He is hitting the open market for the first time in his career, which is a little worrisome for the Jays but in turn, he didn’t finish the season very strong so teams may be wary of handing over a nine-figure contract. His defensive ability is arguably the best in baseball and with the third base market being very thin, I think it would be wise for the Blue Jays to pay the man while also solidifying the left side of your infield for the foreseeable future.

Some of this past season’s solid offensive performers for the Blue Jays could also be hitting the open market in Kiermaier, Belt, and Merrifield. I believe they should move on from Kiermaier as he has already expressed his preference would be to play on a real grass field, even though you lose speed and defence in doing so. That is similar to the Merrifield situation where you lose the defence and speed, but I believe he is going to be asking for too much money.


On top of that, the way Cavan Biggio played down the stretch for the Blue Jays, I think he earned himself the starting job at second base for the 2024 campaign. As far as Brandon Belt goes, if he doesn’t retire, I think the Jays should bring him back to play some DH and offer that power left-handed bat the Jays always seem to need. He led the team in OPS last year but also dealt with a handful of injuries. Keeping on that topic, I think the Blue Jays need to go out and get an outfielder and/or a platoon guy that has power from the left side of the plate as that would solve both their remaining needs. I'd like to see the Blue Jays target a guy like Joc Pederson or Cody Bellinger both of which can play the outfield and DH.

If they can’t land either of those guys, I think Michael Brantley or even Jason Heyward would fit nicely in this lineup, given the defence you may lose to free agency.


The pitching for the Blue Jays was a pleasant surprise as that department was a little bit of a question mark entering the season. Kevin Gausman and Chris Bassitt were tremendous, but it was the resurgence of Jose Berrios and Yusei Kikuchi that really elevated this starting staff. The 5th spot was ultimately taken over by Hyun Jin Ryu when he came off the IR from Tommy John Surgery and performed admirably. With that said, I think he will test the market and get the contract he wants, or he’s also stated he may even head back and play in the Korean Baseball Organization to finish his career. If Ryu walks, the Jays will have to either look at free agency or take another gamble on Alex Manoah.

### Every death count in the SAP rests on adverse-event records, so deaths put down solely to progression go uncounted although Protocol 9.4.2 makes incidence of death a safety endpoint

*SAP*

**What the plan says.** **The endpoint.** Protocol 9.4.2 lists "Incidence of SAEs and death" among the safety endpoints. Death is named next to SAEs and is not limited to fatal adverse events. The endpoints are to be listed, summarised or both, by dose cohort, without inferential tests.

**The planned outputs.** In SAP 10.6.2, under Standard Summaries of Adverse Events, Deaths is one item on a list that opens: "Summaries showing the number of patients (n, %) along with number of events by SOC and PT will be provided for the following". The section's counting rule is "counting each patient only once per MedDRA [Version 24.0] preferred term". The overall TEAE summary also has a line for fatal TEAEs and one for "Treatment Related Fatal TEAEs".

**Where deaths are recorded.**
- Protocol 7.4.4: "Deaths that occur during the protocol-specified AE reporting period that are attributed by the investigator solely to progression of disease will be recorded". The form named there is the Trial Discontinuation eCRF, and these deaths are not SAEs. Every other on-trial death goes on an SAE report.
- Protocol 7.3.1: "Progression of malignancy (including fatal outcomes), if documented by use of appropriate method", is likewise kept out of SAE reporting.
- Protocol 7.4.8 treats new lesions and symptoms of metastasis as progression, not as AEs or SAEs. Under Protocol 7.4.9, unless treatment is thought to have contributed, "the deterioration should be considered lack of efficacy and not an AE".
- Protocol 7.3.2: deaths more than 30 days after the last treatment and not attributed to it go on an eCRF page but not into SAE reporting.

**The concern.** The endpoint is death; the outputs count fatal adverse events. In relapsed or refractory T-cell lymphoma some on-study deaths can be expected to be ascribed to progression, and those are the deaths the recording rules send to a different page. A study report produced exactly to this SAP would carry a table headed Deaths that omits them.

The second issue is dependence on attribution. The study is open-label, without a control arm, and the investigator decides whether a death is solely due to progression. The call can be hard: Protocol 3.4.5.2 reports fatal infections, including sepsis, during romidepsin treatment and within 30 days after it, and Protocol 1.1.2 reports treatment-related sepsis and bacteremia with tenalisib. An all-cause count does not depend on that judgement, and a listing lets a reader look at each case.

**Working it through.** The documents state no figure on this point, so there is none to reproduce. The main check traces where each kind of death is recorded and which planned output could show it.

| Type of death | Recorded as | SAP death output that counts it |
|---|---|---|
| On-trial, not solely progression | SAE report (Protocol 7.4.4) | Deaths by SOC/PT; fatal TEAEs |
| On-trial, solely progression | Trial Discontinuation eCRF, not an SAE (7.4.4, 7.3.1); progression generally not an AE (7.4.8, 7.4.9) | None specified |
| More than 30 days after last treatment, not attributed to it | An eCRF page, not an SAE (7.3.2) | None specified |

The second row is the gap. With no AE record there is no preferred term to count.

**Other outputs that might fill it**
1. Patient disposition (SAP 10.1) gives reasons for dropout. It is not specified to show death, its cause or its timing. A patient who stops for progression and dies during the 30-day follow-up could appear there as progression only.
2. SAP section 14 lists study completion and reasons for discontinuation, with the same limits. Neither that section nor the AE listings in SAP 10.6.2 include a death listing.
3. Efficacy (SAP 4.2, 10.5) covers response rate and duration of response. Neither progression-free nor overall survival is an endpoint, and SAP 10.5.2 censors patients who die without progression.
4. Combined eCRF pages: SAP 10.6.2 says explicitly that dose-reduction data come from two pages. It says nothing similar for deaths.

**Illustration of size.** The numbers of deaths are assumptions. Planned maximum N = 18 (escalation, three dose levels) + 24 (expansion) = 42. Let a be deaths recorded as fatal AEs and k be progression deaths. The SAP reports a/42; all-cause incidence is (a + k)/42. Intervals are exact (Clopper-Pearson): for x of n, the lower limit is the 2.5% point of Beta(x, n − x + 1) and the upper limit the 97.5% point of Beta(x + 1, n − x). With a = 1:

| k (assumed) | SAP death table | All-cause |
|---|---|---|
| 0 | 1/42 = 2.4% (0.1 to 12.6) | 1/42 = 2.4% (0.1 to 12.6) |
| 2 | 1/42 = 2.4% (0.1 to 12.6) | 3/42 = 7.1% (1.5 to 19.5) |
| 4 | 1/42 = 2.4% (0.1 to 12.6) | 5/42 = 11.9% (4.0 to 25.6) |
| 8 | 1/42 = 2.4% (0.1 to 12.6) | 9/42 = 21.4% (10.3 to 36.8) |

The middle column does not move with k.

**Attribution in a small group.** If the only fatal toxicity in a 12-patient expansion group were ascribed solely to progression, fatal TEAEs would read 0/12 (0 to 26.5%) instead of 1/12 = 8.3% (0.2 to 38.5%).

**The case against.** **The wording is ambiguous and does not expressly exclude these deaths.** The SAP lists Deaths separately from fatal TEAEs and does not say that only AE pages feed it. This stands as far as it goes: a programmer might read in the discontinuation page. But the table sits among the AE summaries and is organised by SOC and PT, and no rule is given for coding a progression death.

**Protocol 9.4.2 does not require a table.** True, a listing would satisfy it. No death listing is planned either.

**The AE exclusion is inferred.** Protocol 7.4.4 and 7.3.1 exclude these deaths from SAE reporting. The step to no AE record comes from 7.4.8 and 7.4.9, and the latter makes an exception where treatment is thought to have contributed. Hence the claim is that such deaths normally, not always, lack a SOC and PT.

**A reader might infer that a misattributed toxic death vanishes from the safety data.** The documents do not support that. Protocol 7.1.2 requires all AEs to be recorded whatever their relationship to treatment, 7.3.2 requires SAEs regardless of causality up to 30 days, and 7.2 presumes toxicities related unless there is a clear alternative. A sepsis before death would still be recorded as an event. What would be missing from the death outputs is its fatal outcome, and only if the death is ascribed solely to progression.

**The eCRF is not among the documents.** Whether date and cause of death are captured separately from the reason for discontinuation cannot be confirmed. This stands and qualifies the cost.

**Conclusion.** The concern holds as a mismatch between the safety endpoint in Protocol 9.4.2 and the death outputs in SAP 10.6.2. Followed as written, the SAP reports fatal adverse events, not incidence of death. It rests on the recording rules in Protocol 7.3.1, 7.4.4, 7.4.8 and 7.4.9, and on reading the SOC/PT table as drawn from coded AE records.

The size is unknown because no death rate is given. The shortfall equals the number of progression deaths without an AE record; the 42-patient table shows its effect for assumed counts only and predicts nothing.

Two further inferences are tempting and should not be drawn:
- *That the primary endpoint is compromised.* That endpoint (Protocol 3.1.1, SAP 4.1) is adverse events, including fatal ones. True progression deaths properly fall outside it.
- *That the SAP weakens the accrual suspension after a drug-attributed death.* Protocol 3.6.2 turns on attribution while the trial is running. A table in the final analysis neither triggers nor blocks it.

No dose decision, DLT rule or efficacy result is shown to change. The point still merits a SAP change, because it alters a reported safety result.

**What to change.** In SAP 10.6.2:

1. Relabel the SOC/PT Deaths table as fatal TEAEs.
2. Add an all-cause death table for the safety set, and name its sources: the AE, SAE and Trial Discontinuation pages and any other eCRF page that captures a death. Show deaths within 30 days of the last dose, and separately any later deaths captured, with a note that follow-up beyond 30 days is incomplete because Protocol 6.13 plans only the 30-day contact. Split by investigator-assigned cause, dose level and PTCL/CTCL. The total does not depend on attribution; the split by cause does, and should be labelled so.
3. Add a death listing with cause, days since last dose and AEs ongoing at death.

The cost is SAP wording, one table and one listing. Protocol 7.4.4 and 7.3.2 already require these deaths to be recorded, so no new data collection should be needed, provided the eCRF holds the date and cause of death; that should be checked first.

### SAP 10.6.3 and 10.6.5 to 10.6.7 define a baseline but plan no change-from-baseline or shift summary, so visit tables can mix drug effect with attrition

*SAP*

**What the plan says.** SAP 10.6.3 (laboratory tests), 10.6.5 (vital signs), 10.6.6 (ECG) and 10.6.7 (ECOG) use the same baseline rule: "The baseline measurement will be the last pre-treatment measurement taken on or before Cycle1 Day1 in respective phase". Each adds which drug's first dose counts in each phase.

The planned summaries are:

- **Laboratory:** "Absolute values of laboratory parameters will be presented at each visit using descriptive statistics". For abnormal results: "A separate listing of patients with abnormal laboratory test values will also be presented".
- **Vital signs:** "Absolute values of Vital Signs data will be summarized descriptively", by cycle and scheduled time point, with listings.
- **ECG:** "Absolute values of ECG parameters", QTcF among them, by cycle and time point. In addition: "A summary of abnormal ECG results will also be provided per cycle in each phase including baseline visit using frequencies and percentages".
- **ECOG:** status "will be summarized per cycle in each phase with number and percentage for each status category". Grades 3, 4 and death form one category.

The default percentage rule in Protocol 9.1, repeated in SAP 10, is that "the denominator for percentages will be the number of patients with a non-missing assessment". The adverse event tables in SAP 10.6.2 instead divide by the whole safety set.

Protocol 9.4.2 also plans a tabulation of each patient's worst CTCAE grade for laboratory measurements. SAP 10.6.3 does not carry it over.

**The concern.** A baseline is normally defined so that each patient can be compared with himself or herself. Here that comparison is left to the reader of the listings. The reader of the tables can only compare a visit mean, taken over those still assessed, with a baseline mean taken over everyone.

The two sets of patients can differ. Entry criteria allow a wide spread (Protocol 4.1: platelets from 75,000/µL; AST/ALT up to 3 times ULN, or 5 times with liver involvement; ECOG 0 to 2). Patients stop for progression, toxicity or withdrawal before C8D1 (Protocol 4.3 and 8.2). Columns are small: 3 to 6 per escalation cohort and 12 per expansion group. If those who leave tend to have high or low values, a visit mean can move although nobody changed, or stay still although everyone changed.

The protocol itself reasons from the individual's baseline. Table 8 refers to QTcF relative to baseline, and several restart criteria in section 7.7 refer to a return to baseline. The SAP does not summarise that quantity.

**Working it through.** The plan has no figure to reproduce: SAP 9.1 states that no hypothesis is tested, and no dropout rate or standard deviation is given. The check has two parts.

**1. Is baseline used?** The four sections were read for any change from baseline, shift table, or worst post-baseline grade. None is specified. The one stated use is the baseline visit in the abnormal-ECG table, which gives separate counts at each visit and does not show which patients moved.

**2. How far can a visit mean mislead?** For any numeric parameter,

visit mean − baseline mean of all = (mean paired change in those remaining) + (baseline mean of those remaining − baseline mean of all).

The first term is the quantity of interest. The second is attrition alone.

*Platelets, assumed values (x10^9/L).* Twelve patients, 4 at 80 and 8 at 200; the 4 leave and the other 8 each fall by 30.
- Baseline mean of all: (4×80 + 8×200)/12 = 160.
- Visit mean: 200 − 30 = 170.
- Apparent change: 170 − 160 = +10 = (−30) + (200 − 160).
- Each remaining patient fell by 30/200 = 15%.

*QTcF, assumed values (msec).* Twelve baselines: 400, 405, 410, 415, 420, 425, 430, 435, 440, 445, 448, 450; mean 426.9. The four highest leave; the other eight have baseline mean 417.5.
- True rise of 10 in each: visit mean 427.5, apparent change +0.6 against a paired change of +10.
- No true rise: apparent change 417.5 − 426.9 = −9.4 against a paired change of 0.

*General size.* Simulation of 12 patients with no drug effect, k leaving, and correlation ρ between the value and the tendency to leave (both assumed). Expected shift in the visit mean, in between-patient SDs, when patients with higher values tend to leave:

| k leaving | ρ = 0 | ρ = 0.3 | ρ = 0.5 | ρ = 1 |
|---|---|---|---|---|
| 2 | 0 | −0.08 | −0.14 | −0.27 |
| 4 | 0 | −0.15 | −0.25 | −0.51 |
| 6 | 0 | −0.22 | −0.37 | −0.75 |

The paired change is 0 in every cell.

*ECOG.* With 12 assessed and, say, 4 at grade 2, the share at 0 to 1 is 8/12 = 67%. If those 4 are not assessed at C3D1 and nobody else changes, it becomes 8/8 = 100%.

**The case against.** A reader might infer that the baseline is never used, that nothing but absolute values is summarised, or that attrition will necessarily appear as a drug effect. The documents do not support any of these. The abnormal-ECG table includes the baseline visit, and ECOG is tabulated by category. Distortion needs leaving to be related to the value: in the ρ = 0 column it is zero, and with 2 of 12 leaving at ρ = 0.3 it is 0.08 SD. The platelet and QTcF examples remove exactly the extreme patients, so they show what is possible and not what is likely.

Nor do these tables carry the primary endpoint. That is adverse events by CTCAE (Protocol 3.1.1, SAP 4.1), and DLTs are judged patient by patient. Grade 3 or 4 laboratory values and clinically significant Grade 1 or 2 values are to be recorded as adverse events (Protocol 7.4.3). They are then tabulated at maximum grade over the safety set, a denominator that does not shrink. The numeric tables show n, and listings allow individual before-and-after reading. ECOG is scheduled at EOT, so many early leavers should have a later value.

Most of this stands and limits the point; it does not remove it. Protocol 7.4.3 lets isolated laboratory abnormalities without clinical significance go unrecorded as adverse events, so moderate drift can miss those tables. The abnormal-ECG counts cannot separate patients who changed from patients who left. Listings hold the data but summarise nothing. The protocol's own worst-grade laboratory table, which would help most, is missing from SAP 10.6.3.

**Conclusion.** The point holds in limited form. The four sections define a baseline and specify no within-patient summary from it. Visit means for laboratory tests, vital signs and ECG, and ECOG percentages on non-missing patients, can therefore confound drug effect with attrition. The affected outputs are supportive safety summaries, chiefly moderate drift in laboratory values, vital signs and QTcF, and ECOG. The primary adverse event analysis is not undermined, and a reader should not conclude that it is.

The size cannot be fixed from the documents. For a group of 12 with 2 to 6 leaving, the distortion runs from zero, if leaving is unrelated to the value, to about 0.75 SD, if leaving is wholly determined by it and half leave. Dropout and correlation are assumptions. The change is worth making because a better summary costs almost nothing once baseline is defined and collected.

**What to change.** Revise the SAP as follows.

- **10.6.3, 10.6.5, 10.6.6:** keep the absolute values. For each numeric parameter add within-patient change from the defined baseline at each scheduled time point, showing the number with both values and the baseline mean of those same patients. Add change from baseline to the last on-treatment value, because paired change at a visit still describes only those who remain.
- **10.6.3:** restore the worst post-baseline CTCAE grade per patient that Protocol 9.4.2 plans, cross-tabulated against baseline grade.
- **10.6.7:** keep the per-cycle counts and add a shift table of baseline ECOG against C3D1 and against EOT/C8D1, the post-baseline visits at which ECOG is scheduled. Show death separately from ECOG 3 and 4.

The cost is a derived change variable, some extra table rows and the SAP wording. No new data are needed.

Nobody knows what happened to Manoah this year as he was a Cy Young candidate in 2022 but then stumbled out of the gate this past season to an ERA of 5.87 over 87 innings before being sent to the minors. He never was able to figure it out which leaves a lot of question marks as the team tries to navigate their way to putting a team together for 2024 because he was supposed to be one of the cornerstone players of the re-build with the likes of Bichette and Guerrero Jr. The bullpen for the Blue Jays was just as impressive as the starters were and got even better with the signing of Jordan Hicks. The framework of the bullpen will vastly resemble this year’s team which bodes well for the outlook for 2024. The main focus should be re-signing Hicks as he just made an already solid bullpen that much stronger.


The “window” for this Blue Jays team to win remains open but the urgency to contend with the best immediately is what should drive Toronto’s front office to make the necessary moves to make this team even more competitive. It won’t be and never is for that matter easy to win in the uber-competitive AL East but to be the best you have to beat the best. It is yet to be determined how the Toronto Blue Jays will navigate this offseason but the fanbase is becoming increasingly impatient for this team to go on a deep October run.